Screen printing is a printing technique in which the artist uses a mesh to transfer ink onto new material such as paper or canvas. Whilst screen printing has been around since the 1700s, it was the artist Andy Warhol who popularised the technique amongst artists. Throughout the 1960s, Warhol created bold and vibrant prints of mass culture from Campbell Soup to the popular actress Marilyn Monroe. Warhol chose the technique because he wanted to remove the artistic touch in creating artwork and challenge high art. However, Warhol’s screen-prints have become a distinct style that has remained influential throughout the development of modern art.

If you wish to observe Andy Warhol’s signature technique and style, you can find one of his famous Marilyn Monroe prints on our website. Andy Warhol also made prints of political figures such as Mao Tse-Tung and Advertising Flyer for the Mao Tse-Tung Portfolio, using the same renowned visual identity that made him a legendary artist.

Japanese artist Takashi Murakami also often uses linocut printing for his vibrant prints, creating beautiful renderings of flowers, cartoon characters and portraits. Having gained popularity for his brightly coloured style and recognisable style inspired by cartoons, Takashi Murakami offers a wide range of prints that will brighten up any environment!

Buy screen prints

Mono Prints

Unlike other printing styles, monoprints cannot be reproduced. The print is created from a material such as a carved woodblock or etched lithograph, yet the substances used to print the block have only one printing capacity. Old masters such as Rembrandt and Impressionists such as Edgar Degas have used this technique to create one-off prints for artistic innovation. Degas manipulated the properties of ink when placing it on an etched metal plate and sandwiched through the press with paper. His use of this medium allowed him to experiment with creating new forms and tones that would be incorporated into his paintings.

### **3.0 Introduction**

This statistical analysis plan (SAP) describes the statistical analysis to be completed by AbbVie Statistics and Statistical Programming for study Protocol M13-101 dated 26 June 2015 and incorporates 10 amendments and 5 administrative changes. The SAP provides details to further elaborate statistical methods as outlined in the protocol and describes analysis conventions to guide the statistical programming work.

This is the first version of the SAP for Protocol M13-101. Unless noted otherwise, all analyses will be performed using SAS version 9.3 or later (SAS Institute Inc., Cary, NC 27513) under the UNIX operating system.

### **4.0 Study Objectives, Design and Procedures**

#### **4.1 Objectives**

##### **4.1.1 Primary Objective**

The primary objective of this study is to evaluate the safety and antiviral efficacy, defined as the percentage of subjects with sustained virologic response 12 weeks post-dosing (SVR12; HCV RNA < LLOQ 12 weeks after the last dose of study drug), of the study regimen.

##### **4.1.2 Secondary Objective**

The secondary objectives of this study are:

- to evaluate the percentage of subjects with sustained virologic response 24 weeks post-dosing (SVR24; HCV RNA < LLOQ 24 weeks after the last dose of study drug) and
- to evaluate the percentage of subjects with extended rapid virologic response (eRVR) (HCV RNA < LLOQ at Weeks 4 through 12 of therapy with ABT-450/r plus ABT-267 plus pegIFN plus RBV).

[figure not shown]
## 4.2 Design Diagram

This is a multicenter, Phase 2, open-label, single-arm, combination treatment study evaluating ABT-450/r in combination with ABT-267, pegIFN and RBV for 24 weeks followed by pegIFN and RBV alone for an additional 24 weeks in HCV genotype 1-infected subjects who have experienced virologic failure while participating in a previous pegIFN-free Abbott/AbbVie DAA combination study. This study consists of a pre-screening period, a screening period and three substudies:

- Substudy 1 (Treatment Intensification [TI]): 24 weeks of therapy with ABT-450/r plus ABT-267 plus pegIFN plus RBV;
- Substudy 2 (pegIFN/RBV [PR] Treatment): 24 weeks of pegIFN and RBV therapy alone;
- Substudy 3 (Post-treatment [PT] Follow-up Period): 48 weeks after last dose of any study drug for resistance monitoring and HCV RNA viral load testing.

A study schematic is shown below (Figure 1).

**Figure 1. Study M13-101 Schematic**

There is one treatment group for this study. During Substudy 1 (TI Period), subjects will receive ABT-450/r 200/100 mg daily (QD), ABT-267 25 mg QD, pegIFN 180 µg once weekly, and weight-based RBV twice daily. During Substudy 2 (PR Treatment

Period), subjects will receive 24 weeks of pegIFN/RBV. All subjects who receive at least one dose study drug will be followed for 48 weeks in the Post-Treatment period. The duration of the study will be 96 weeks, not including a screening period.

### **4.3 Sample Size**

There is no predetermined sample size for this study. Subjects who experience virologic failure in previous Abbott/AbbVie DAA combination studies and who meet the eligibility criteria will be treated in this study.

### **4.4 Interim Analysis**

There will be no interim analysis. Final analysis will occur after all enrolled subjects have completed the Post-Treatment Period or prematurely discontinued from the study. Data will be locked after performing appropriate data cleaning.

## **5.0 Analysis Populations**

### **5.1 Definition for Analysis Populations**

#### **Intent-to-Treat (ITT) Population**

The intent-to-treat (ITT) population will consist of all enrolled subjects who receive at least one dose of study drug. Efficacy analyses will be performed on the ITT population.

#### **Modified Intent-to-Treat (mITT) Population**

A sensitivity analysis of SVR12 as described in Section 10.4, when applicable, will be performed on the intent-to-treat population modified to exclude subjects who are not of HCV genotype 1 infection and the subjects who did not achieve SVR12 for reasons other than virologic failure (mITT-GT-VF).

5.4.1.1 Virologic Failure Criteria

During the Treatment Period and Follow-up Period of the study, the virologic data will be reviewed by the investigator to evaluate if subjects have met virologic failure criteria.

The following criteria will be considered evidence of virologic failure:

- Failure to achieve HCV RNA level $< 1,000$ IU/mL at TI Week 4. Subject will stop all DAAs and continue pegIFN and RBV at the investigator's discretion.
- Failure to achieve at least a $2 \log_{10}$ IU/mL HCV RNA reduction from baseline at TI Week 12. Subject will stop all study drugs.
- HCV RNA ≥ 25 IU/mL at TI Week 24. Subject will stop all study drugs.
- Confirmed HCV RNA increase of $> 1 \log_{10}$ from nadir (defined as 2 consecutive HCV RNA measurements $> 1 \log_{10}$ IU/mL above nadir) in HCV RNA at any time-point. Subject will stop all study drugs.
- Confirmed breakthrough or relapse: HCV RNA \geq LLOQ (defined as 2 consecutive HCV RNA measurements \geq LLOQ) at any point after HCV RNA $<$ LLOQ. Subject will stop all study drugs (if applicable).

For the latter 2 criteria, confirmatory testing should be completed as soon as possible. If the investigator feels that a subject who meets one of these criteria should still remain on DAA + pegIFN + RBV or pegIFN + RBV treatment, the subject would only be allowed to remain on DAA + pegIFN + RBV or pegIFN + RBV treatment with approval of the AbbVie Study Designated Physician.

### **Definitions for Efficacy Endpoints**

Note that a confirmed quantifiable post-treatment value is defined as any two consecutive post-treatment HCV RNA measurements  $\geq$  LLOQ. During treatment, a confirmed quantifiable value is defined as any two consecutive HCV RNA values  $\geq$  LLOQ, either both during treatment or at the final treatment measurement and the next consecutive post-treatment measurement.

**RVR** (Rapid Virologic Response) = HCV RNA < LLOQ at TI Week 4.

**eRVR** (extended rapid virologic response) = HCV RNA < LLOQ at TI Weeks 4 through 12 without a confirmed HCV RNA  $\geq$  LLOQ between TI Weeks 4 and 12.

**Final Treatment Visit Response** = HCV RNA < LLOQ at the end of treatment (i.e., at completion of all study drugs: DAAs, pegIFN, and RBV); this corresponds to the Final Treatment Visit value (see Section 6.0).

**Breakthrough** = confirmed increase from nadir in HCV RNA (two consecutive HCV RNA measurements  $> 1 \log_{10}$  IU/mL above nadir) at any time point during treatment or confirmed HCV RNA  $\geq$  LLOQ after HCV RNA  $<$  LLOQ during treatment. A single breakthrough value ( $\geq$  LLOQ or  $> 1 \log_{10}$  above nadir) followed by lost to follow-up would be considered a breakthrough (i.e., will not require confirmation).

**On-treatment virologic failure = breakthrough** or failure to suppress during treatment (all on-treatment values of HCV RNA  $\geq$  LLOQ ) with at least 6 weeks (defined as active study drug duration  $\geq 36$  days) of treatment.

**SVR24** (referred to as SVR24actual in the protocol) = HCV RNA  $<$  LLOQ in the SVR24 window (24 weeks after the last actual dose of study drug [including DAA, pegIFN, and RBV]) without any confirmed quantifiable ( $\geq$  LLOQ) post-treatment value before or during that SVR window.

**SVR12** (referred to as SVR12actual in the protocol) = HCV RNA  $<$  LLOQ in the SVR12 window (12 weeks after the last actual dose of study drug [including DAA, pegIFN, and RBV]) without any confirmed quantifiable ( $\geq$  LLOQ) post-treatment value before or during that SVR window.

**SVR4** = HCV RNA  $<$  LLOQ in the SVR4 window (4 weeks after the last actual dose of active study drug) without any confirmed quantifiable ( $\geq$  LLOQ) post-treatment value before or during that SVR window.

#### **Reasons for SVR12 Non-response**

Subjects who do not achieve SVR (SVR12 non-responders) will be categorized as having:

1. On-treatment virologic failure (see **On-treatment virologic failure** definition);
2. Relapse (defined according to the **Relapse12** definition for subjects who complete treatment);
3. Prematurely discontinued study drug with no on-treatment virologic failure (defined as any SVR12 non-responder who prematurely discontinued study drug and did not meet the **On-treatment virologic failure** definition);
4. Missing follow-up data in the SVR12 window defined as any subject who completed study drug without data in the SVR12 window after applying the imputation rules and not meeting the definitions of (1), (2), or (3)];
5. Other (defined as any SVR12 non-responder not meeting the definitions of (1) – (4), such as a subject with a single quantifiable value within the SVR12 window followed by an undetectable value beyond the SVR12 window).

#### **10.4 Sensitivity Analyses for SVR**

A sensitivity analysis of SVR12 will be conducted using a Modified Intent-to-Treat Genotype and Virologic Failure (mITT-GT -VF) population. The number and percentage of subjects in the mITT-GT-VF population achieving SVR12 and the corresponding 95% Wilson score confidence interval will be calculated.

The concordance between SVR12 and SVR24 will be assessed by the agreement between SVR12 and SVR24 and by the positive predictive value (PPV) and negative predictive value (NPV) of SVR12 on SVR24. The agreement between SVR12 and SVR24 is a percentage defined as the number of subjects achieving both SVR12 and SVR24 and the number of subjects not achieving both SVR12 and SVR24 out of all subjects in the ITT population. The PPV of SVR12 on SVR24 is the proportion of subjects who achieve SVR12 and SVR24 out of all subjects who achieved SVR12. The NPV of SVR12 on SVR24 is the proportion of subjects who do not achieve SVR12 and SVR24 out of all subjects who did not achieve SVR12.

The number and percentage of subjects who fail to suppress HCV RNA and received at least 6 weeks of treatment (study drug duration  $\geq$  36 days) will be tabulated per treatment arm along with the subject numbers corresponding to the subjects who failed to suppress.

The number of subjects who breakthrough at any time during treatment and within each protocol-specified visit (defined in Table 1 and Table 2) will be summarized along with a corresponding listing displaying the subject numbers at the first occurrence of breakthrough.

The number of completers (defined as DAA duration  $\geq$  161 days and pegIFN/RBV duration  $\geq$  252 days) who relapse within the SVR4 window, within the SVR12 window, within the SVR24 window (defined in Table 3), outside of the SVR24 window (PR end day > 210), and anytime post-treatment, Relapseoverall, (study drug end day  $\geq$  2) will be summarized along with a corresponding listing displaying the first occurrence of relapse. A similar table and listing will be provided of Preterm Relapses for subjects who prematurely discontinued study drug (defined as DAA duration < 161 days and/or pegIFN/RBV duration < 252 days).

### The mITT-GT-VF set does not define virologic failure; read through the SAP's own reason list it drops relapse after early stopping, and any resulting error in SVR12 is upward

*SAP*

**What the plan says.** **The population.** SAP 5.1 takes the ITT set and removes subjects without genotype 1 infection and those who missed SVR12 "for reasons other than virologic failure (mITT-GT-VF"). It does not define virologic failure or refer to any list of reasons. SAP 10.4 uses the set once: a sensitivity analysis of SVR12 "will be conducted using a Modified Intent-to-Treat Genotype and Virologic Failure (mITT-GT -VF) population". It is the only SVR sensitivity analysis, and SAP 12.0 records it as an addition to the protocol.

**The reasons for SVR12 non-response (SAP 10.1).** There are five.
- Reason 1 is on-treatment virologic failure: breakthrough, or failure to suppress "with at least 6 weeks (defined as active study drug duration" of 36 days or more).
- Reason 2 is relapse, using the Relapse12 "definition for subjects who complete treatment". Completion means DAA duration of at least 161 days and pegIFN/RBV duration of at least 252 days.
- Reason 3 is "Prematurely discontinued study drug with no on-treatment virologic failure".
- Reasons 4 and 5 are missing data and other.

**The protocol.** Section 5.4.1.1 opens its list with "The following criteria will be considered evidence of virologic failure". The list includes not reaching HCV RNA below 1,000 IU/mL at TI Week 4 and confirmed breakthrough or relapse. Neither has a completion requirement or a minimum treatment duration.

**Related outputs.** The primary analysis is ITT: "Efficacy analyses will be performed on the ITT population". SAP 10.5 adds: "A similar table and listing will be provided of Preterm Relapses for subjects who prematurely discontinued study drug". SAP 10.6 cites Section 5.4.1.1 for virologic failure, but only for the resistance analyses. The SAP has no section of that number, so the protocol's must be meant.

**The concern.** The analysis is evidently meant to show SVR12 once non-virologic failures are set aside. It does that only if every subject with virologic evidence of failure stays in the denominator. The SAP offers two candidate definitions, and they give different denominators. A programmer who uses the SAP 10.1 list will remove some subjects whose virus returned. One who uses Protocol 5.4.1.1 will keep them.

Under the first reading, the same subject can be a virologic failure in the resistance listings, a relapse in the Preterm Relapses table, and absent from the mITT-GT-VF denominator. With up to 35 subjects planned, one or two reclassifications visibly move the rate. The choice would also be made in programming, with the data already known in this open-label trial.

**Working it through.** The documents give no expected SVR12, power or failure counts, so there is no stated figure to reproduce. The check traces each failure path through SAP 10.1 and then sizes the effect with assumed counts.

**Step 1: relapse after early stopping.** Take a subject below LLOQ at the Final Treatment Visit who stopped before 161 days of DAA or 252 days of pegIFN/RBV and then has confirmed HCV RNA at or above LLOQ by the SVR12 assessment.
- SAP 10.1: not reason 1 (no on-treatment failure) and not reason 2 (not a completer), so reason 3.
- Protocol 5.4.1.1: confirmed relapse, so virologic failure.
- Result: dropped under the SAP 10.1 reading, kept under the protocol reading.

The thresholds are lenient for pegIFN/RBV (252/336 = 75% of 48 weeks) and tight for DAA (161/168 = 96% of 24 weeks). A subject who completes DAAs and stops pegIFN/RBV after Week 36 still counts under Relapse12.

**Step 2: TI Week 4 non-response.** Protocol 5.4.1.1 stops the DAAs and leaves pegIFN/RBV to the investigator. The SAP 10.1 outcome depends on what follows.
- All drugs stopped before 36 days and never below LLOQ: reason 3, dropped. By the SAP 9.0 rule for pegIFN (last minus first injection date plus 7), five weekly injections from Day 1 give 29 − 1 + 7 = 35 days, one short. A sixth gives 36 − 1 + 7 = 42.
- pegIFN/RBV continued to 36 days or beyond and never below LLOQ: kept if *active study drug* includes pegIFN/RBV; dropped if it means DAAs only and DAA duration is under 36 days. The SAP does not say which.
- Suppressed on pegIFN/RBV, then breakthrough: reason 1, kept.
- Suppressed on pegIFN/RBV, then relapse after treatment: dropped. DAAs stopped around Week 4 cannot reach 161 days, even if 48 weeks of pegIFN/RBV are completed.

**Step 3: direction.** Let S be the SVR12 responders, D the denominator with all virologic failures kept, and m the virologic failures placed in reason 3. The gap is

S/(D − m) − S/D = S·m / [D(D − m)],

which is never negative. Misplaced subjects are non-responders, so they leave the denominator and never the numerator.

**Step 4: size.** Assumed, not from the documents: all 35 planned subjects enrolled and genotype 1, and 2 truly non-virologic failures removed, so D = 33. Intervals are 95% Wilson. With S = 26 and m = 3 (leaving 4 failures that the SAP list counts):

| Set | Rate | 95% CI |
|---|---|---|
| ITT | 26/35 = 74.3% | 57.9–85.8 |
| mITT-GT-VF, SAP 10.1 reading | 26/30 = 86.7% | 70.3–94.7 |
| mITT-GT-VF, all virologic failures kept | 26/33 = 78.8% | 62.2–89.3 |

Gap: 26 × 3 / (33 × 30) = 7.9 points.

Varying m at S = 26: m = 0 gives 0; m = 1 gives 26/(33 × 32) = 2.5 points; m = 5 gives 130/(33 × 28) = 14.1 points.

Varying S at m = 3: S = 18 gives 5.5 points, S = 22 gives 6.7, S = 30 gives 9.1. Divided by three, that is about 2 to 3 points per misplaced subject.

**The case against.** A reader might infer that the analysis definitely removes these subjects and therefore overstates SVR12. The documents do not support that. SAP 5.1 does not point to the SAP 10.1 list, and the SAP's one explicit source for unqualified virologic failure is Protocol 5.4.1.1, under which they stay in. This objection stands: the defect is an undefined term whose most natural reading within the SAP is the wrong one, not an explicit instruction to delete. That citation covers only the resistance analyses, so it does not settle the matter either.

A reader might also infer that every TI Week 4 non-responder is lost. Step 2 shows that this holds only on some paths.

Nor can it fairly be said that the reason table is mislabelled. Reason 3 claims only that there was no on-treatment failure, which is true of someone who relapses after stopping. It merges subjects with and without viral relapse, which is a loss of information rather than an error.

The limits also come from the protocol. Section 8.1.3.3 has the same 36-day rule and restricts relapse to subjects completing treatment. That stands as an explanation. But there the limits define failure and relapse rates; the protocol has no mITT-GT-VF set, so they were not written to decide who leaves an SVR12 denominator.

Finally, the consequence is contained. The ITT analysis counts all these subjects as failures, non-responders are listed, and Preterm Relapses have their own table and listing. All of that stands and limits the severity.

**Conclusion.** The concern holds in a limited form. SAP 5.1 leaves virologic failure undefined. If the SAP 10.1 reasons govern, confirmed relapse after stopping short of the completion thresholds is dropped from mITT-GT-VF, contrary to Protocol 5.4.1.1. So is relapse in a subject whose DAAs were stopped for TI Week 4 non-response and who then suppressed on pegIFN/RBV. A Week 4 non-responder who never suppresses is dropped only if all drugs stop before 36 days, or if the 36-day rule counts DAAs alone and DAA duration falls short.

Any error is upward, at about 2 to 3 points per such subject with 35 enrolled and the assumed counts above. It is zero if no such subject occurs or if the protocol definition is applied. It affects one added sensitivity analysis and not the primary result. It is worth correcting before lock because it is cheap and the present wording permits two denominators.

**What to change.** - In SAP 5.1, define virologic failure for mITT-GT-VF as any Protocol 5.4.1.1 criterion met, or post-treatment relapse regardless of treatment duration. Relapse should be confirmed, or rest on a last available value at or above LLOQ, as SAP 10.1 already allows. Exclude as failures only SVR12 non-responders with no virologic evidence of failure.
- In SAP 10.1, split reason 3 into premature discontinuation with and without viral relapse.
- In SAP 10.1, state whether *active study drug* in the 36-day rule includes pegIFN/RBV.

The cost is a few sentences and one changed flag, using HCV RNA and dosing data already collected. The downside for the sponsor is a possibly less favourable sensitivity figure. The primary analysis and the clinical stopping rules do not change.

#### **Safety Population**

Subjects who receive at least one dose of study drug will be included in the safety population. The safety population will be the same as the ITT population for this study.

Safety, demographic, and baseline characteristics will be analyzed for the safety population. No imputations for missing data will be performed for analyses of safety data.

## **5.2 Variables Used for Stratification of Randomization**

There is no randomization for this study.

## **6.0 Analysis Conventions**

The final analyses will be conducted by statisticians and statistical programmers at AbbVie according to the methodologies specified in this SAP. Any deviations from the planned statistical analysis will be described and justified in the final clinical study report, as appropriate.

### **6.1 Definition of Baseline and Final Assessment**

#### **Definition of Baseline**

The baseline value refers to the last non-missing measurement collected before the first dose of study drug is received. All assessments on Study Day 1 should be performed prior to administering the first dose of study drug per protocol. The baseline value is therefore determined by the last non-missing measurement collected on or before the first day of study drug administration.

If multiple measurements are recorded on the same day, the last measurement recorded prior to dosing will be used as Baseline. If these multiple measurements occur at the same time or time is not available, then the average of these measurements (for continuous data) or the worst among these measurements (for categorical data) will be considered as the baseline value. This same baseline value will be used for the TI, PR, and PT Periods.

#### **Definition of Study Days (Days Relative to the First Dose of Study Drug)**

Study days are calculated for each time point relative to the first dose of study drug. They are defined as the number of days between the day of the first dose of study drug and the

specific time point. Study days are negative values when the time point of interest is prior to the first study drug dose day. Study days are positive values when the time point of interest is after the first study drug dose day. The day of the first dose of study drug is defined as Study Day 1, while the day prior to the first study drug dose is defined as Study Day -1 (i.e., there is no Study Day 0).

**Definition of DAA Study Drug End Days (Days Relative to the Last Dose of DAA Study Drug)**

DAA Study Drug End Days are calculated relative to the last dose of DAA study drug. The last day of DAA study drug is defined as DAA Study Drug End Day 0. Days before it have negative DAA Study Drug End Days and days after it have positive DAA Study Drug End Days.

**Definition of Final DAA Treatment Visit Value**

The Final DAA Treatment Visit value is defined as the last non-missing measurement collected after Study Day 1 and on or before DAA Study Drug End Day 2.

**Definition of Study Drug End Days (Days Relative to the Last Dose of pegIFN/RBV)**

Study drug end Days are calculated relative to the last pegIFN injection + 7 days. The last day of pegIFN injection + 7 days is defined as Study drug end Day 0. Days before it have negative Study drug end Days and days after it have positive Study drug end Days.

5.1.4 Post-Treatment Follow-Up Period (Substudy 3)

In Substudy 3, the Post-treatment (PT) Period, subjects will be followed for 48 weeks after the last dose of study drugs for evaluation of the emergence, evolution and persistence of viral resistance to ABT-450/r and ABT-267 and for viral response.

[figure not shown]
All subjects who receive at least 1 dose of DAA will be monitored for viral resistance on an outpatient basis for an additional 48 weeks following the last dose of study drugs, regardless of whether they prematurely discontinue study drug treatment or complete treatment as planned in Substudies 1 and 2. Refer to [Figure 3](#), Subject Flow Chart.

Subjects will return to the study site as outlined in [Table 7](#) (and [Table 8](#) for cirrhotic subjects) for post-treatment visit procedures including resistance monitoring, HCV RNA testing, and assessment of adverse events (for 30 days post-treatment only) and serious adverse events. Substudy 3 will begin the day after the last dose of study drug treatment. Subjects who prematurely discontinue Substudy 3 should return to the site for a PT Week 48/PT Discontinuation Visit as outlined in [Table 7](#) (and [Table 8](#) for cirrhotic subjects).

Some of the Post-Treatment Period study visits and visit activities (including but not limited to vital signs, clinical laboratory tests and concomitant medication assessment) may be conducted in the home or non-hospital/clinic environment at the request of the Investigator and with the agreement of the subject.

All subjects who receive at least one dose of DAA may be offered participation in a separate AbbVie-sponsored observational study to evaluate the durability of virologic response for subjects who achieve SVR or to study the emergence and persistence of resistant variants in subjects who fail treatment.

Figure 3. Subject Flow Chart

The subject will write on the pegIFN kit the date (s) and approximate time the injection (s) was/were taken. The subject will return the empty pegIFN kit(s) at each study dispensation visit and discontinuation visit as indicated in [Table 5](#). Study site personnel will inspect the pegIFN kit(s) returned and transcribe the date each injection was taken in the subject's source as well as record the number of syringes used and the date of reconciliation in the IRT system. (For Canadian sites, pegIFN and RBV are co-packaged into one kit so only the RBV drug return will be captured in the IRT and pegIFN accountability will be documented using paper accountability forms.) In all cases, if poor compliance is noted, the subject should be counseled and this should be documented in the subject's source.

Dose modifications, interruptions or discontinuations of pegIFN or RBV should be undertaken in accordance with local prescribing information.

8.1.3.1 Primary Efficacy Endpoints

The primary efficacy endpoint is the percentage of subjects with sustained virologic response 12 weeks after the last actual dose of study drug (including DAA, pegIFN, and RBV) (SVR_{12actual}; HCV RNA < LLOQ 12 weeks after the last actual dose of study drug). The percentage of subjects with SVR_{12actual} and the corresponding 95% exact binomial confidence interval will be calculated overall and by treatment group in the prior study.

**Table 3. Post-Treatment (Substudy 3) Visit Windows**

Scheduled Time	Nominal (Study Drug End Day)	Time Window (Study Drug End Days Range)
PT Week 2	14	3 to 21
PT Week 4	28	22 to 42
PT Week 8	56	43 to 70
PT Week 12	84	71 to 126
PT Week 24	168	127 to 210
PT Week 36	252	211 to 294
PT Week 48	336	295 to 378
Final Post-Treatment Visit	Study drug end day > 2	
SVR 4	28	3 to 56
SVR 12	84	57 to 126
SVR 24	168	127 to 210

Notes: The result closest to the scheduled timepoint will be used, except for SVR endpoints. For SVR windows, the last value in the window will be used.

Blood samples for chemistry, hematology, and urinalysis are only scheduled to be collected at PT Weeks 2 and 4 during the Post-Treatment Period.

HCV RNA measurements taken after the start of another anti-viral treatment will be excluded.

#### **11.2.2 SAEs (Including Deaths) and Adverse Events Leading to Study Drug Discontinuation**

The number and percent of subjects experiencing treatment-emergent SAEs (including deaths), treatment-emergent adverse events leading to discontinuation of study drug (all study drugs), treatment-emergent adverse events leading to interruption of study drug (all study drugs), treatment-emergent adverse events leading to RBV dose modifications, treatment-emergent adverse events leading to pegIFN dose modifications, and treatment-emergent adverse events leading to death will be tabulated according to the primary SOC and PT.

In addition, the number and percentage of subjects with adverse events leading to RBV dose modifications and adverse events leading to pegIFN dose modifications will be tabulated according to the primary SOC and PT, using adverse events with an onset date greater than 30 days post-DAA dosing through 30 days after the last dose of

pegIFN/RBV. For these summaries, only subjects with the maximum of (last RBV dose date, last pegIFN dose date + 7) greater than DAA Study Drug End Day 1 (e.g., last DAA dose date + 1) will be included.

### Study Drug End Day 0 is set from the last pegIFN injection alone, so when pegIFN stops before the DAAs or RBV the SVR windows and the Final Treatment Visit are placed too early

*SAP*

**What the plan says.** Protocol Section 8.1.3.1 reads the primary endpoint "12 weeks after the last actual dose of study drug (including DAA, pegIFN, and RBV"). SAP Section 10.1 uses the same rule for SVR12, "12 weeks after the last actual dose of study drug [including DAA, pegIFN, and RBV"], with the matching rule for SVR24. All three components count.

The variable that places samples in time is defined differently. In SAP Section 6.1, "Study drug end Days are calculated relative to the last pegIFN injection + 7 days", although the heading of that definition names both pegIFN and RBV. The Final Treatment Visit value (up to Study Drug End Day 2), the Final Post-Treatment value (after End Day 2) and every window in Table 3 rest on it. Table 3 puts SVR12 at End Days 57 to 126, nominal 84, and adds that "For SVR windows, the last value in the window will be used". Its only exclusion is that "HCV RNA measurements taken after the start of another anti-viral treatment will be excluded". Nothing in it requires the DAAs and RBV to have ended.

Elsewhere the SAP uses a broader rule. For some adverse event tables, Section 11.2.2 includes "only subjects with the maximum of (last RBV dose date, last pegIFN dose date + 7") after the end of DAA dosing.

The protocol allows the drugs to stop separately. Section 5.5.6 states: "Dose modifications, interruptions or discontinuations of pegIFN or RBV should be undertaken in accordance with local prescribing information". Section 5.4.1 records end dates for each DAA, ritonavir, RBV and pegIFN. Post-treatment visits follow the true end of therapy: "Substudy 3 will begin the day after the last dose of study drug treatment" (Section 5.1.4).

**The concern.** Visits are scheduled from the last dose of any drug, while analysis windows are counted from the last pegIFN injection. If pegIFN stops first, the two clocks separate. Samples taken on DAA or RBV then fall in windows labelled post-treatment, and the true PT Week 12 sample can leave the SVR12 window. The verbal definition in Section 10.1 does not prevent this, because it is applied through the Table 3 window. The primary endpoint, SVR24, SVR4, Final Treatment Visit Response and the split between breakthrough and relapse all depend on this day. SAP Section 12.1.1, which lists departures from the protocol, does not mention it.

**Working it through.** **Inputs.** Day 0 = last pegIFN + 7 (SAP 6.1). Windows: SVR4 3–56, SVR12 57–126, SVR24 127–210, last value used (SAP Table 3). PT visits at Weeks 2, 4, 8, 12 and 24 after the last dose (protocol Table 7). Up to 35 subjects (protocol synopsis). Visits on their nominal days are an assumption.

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To discover more about printmaking, take a look at our Guide To Prints.

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    The Storm by JonOne
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    The Storm by JonOne

    The Storm

    Prints - 87x68 cm
    Fish by Andy Warhol
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    Fish by Andy Warhol

    Fish

    Prints - 106x76 cm
    Shoes by Andy Warhol
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    Shoes by Andy Warhol

    Shoes

    Prints - 102x151 cm
    Play To Win by Bonnie and Clyde
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    Play To Win by Bonnie and Clyde

    Play To Win

    Prints - 77x110 cm
    Mushroom by Chao Wang
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    Mushroom by Chao Wang

    Mushroom

    Prints - 38x29 cm
    Deco flower by Shepard Fairey
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    Deco flower by Shepard Fairey

    Deco flower

    Prints - 64x49 cm
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    Eve by Igor Bitman

    Eve

    Prints - 60x42 cm
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    Untitled [Embrace] by Tracey Emin

    Untitled [Embrace]

    Prints - 59x45 cm
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    TRAPEZ by Nae Zerka

    TRAPEZ

    Prints - 80x80 cm
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    Neil Forbes by Sasha C. Bokobza

    Neil Forbes

    Prints - 60x80 cm
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    The Flood by Dan Baldwin

    The Flood

    Prints - 115x89 cm
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    Napping by Misako Street Art

    Napping

    Prints - 30x42 cm
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    DREAM by Insane 51

    DREAM

    Prints - 70x70 cm
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    75019 paname by Eric Mercier

    75019 paname

    Prints - 50x65 cm
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    May Fairies  by Erin Dunn

    May Fairies

    Prints - 20x25 cm
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    Lizard Black II by Terry Frost

    Lizard Black II

    Prints - 94x94 cm
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    Succube by Etienne Eczet

    Succube

    Prints - 80x60 cm
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    Invader x Andrew Sharpley by Invader

    Invader x Andrew Sharpley

    Prints - 31x31 cm